When drug crimes lawyers consider the possible ways to undermine the state's case against a client, they often look at excluding laboratory testing from evidence. You have the right to ask the judge to exclude any questionable evidence, and this includes laboratory tests that might be buggy in some way. Here are four potential arguments for excluding lab tests in drug cases.
Chain of Custody
From the time a police officer collects a sample at the scene of an evidence seizure until the sample goes through a testing facility, multiple people will be involved. Each person has the potential to contaminate the evidence, whether deliberately or unwittingly.
Notably, the state must show the court that it can account for every person who handled the alleged drugs from the time of the seizure. Likewise, the state must account for who handled them at specific times and how. Also, the state has to show that the sample remained untouched in a secure location whenever no one was around. A failure on any of these counts is grounds to request the exclusion of the sample as evidence.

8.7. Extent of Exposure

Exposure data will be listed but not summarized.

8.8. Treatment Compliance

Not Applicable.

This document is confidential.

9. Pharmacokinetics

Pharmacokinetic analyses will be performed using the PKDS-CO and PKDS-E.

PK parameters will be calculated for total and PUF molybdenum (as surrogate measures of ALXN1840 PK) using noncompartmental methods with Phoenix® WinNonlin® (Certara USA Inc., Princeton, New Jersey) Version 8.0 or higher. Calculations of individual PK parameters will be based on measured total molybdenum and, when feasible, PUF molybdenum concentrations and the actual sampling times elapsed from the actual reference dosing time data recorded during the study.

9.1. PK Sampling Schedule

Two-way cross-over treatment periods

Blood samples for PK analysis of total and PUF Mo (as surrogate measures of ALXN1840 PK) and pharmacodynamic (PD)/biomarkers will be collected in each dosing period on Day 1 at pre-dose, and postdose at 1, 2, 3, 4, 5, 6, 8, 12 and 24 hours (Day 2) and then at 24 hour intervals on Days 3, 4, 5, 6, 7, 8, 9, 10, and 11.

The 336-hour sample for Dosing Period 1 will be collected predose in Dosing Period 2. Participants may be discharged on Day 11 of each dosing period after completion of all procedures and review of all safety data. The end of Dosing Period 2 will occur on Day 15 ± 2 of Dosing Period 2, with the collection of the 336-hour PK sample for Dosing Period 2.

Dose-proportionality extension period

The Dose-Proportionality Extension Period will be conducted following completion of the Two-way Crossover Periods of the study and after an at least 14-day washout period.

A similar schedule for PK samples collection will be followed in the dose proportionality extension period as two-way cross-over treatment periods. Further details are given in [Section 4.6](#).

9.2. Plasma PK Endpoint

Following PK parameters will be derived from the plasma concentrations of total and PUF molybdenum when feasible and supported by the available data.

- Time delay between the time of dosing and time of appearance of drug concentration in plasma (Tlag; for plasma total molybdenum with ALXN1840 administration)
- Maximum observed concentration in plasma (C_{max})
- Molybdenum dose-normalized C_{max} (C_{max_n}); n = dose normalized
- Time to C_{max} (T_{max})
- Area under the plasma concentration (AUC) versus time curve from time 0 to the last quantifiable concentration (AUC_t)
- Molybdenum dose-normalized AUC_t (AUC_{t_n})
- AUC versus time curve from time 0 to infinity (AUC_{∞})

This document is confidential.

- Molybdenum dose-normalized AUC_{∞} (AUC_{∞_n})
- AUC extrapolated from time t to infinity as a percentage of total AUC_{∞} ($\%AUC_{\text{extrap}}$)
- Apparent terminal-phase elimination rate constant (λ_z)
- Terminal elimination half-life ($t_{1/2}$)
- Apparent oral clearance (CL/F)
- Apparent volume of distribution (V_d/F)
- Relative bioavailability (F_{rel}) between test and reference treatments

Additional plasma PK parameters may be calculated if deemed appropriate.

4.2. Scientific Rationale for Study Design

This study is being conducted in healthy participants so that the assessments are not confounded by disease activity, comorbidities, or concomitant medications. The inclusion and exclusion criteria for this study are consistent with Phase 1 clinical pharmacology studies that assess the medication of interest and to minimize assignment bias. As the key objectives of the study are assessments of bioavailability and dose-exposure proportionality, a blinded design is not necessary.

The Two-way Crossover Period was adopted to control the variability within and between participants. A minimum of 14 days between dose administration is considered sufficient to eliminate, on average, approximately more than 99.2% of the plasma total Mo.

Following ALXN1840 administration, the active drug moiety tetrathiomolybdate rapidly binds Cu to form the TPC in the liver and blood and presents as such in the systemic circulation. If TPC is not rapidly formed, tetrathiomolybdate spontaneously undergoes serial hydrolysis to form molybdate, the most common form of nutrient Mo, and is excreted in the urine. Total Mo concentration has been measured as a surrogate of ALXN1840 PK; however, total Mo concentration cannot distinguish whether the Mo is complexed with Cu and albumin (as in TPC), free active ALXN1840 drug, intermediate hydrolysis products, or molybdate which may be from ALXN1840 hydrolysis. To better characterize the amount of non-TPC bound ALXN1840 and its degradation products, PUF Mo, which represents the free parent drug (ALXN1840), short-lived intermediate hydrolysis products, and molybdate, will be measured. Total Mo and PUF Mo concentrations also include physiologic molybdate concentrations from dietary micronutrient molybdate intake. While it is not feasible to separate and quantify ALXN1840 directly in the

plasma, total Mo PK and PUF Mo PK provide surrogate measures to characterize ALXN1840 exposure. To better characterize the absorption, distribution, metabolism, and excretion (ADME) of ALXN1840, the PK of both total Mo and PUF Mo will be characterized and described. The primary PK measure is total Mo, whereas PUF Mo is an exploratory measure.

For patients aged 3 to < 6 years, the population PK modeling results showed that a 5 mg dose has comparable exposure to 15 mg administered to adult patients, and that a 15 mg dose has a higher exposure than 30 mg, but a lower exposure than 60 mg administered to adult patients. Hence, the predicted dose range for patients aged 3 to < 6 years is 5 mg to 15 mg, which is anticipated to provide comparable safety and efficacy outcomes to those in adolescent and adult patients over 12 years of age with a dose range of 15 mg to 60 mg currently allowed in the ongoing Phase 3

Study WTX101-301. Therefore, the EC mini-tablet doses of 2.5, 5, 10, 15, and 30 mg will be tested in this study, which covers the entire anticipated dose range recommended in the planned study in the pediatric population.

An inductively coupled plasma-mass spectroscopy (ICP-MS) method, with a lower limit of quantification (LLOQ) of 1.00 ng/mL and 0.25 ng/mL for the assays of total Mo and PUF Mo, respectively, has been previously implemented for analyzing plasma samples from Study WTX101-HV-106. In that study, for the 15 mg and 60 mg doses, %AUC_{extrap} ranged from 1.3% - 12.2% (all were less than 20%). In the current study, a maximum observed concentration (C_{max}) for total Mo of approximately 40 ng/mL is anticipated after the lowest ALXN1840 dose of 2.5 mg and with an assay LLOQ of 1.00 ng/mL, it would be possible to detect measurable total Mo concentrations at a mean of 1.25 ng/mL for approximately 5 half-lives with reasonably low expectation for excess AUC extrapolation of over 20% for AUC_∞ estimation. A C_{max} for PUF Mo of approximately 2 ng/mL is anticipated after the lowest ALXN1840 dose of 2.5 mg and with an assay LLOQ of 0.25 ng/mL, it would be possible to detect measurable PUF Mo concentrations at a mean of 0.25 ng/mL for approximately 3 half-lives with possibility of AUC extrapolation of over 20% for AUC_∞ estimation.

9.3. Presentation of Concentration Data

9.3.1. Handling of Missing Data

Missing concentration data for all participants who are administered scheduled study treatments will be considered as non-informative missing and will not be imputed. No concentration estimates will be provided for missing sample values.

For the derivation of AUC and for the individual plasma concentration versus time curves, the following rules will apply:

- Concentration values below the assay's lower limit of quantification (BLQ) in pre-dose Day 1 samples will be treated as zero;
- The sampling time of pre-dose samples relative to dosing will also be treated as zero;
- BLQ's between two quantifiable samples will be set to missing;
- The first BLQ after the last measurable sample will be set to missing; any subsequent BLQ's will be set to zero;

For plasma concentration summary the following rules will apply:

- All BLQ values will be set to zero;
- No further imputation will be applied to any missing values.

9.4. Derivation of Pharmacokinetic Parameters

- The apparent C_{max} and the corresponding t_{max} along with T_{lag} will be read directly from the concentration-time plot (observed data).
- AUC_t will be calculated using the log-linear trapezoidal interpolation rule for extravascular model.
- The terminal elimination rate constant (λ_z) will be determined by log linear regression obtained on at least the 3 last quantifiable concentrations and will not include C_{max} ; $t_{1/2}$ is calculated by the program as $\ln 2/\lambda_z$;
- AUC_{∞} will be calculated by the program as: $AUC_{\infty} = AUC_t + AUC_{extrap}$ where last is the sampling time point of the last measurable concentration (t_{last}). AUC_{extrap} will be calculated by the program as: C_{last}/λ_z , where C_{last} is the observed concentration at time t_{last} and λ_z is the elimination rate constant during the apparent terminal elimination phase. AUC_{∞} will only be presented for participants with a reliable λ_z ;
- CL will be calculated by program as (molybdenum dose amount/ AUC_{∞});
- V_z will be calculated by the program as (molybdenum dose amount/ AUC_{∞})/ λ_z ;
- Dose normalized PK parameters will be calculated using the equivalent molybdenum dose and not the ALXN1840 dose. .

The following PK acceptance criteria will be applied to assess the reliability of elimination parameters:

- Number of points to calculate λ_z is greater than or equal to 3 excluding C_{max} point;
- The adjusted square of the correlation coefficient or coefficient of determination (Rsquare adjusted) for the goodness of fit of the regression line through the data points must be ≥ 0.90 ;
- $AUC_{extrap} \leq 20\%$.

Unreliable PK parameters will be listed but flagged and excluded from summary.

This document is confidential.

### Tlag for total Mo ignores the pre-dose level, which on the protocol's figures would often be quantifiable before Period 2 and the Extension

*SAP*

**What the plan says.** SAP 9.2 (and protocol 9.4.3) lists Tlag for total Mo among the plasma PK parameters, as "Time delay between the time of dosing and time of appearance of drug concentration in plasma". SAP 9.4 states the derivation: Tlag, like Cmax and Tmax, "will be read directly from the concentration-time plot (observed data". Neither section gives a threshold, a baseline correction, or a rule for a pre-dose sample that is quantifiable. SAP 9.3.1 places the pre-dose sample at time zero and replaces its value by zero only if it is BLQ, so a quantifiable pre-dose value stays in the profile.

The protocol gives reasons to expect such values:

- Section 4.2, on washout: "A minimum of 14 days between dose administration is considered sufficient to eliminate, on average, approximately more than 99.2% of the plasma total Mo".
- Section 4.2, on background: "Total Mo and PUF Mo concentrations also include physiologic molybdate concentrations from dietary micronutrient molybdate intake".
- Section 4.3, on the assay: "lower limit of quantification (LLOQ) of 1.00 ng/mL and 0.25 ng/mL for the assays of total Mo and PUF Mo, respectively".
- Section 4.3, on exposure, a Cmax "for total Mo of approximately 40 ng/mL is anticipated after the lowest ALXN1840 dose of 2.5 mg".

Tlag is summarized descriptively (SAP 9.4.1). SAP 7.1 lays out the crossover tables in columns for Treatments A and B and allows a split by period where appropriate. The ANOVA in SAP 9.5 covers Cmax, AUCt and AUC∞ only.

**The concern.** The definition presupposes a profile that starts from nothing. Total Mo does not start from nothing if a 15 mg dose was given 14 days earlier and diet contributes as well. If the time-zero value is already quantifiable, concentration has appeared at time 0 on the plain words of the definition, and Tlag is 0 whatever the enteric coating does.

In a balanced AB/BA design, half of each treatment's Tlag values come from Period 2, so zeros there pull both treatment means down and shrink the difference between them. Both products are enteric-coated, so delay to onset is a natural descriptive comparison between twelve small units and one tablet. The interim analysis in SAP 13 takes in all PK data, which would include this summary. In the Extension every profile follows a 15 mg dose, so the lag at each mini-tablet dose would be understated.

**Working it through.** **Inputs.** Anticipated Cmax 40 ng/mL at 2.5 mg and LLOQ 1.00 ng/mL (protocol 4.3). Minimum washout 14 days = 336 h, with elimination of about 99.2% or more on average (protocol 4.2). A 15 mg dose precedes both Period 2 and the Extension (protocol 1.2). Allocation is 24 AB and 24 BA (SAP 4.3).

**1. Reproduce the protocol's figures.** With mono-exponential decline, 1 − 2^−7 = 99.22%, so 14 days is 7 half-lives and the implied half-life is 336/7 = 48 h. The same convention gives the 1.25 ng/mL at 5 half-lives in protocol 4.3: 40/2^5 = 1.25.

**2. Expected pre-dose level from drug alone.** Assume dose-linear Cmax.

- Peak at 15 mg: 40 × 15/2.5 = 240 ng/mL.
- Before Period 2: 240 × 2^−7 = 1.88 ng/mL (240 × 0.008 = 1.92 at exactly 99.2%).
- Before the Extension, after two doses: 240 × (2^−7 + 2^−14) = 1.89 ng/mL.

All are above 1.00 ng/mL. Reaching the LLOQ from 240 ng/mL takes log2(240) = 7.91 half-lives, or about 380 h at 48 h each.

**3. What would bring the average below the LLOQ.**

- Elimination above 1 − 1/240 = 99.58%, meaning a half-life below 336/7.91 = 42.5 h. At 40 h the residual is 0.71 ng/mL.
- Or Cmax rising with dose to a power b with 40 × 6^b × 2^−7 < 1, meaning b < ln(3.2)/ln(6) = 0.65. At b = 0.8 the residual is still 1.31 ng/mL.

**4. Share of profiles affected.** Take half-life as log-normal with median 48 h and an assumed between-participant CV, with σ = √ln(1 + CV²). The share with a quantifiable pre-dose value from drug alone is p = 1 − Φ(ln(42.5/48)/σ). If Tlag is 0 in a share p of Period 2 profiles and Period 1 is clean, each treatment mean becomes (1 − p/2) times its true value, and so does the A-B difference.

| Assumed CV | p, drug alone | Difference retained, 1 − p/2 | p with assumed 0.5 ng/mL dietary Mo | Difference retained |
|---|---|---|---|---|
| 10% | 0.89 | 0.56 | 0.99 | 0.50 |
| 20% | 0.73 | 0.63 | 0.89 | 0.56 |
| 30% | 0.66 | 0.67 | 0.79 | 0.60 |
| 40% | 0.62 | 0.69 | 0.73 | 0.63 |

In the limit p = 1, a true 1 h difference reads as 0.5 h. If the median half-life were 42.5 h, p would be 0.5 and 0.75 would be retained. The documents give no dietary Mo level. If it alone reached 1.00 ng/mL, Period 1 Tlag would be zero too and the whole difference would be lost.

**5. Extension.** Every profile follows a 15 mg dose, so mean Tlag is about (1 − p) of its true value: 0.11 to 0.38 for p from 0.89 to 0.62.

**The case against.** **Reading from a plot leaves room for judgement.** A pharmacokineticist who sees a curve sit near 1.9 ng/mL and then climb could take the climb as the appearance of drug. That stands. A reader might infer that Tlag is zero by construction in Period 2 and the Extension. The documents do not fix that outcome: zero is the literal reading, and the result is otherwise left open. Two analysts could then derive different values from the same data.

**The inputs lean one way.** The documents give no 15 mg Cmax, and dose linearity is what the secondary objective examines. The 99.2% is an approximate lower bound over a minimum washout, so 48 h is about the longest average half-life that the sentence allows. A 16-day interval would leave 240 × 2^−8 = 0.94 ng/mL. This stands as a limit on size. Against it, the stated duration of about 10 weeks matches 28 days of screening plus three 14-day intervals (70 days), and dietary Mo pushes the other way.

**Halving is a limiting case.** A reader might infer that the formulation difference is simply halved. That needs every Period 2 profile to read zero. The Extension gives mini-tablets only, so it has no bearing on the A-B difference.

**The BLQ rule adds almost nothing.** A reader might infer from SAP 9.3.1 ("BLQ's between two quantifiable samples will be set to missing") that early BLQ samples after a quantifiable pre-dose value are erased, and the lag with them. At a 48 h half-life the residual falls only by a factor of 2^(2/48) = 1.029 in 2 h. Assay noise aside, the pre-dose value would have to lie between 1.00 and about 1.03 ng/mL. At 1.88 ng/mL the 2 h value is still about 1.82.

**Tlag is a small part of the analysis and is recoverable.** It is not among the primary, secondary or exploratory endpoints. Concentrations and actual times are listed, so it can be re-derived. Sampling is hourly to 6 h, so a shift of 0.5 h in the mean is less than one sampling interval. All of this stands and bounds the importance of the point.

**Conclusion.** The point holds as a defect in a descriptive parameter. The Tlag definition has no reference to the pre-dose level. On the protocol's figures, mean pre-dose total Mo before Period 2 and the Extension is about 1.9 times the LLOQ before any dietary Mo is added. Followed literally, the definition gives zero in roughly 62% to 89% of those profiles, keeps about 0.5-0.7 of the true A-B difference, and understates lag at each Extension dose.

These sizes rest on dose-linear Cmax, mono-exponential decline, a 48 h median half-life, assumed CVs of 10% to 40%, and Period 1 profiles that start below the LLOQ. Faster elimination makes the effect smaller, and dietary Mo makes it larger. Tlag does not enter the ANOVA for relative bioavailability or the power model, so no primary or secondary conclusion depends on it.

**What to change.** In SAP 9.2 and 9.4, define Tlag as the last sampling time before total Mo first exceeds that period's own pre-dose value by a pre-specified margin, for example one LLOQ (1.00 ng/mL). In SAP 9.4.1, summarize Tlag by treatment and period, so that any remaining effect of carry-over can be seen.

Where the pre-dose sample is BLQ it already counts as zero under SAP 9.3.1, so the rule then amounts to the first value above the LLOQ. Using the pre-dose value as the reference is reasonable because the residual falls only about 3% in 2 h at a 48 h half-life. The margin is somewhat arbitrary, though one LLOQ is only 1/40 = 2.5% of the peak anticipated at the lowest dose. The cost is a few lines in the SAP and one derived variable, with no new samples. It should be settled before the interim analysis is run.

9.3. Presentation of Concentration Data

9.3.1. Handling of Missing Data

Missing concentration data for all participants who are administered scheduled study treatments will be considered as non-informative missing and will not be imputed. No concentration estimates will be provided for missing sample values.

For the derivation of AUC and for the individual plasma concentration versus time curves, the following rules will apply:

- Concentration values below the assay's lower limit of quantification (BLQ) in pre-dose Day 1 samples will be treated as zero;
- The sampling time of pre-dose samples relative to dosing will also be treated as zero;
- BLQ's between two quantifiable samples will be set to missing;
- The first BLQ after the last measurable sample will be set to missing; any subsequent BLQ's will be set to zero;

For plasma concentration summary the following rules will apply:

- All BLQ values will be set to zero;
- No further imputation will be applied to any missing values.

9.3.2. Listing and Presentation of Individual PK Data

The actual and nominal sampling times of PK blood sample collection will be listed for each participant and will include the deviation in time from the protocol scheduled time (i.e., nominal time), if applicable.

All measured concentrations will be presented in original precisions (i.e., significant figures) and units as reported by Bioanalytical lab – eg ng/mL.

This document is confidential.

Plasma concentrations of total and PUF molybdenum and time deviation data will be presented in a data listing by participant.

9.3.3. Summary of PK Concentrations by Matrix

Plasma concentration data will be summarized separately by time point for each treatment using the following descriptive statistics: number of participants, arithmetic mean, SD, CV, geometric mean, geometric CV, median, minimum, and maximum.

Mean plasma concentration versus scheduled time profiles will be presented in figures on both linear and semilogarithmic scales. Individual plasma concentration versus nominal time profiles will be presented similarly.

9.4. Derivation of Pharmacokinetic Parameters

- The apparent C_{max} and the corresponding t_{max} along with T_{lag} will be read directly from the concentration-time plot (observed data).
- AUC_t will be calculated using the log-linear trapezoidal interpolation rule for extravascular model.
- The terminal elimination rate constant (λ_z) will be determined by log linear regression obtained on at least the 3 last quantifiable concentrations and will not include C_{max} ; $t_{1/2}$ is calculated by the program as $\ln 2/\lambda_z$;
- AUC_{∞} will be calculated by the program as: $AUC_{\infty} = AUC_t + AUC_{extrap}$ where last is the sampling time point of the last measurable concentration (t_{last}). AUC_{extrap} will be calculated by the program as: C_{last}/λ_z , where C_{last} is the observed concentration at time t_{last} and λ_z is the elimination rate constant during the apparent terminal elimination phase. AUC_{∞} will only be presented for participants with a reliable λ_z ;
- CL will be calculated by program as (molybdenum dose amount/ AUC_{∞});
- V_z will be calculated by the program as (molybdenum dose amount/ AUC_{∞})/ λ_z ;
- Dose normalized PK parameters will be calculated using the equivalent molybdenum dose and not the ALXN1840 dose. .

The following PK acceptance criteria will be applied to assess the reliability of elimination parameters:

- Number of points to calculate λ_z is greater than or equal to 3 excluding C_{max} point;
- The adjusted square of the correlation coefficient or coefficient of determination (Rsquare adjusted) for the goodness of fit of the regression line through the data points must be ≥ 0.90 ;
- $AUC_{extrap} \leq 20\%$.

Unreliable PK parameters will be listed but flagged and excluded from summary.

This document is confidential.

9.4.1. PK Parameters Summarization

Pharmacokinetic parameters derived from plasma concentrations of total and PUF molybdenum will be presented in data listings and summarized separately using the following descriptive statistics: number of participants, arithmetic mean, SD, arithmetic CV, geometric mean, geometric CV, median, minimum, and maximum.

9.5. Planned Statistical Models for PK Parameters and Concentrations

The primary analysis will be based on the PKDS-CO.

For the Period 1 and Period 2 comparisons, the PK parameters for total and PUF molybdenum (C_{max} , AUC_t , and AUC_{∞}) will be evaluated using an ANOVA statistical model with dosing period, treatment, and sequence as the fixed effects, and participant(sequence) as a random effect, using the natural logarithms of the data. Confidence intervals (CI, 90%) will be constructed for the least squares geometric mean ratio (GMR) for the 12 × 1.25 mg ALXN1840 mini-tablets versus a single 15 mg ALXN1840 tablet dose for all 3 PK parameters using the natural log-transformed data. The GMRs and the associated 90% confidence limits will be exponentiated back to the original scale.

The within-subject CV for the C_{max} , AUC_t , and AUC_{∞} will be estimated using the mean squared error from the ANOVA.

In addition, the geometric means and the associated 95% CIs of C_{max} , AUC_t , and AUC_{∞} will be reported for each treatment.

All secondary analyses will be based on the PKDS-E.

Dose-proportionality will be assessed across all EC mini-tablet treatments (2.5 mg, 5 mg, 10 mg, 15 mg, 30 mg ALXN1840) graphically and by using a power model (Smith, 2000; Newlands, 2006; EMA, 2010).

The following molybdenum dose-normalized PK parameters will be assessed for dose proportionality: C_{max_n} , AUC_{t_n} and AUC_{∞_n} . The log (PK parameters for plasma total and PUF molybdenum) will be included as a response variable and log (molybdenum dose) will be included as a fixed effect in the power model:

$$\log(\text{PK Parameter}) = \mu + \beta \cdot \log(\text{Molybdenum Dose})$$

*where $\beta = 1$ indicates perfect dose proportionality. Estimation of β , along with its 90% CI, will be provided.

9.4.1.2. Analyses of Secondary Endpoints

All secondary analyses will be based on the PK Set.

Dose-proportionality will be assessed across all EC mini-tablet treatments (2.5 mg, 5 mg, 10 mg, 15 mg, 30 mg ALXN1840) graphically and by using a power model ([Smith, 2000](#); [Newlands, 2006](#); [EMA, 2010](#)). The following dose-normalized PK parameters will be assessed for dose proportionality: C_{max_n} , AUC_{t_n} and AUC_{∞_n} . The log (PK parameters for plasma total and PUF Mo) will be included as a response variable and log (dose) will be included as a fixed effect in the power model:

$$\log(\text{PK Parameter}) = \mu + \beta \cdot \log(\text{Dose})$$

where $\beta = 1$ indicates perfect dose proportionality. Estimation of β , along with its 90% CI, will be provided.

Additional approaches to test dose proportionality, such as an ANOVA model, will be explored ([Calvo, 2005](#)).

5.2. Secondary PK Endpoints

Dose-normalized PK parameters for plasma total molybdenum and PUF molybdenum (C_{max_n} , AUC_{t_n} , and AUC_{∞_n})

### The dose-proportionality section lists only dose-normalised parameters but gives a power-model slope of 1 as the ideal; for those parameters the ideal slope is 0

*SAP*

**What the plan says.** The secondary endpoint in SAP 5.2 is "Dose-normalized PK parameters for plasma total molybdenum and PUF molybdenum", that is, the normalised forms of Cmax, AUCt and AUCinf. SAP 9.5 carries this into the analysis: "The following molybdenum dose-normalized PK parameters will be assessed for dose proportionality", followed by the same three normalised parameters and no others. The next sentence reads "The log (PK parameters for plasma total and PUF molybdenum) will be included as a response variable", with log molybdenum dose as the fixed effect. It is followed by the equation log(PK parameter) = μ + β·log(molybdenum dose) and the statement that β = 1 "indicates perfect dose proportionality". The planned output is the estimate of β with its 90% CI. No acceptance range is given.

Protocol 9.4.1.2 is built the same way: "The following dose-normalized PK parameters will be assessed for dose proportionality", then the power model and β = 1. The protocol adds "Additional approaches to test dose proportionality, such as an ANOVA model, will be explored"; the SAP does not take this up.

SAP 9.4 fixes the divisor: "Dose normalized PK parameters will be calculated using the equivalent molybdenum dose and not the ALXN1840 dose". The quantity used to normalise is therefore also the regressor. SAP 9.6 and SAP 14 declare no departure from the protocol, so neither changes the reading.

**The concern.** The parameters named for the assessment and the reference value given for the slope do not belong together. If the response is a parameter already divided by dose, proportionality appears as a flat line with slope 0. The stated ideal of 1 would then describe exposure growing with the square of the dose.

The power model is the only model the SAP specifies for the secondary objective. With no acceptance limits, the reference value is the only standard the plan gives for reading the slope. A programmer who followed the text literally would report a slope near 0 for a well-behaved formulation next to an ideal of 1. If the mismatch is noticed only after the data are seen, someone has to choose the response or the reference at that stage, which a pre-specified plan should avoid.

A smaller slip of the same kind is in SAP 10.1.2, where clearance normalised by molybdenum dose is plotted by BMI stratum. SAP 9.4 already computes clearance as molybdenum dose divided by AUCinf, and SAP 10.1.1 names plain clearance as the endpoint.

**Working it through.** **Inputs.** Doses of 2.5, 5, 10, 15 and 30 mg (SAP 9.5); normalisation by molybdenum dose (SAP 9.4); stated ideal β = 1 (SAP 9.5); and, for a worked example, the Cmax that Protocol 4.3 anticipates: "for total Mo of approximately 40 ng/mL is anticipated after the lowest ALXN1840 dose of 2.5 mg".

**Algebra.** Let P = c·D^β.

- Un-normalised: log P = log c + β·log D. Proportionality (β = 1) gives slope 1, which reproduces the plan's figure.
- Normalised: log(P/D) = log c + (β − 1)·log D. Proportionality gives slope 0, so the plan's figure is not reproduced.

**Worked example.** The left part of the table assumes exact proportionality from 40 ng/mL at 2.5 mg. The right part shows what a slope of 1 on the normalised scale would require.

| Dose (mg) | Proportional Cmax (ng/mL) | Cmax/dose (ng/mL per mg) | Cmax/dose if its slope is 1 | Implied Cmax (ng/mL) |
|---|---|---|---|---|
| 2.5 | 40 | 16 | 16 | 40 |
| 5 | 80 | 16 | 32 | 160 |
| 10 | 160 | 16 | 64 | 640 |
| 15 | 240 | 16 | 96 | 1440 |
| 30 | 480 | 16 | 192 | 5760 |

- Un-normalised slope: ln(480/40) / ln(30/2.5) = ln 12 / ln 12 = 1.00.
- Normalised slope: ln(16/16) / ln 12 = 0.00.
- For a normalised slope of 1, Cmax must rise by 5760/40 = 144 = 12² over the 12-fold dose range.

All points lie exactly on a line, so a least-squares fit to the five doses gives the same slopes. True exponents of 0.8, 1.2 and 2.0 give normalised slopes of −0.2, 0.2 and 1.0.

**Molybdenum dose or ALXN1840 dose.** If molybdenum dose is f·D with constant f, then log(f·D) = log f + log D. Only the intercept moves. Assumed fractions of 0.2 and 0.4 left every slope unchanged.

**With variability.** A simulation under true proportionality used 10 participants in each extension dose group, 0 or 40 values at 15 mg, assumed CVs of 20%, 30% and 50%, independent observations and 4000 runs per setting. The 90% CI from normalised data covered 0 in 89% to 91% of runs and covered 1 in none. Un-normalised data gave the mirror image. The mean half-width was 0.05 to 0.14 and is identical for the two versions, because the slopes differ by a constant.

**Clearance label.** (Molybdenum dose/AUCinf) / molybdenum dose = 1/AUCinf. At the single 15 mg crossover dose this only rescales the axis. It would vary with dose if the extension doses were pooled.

The laboratory that handled the sample also has to prove that its equipment was in good working order at the time of the tests. Drug crimes attorneys will demand the discovery of equipment information so they can check national databases and the news for any potential equipment failures involving specific devices. Likewise, a lawyer will want to see the maintenance, calibration, and repair logs for the equipment. If there's any reason to believe the equipment wasn't operating optimally, your counsel will want the judge to know.
You also have the right to question the scientific basis of the tests. Drug crimes lawyers may bring in expert witnesses who can raise questions about the chemistry and physics involved in the way that a method can accurately identify a particular substance. They may also question the laboratory personnel about the methods they've used. If there are any potential doubts about the sciences or technologies underpinning the testing techniques, that's an argument for excluding the tests as evidence.
Finally, you can question the competency of the testing professionals. An attorney will want to know the names and qualifications of all the people who conducted the tests or handled the sample. If someone has a history of poorly administering tests, that's a problem. Even the connection of one lab worker to an unusually large number of questionable cases may provide grounds for questioning the tests.
Contact a local drug crimes attorney to learn more.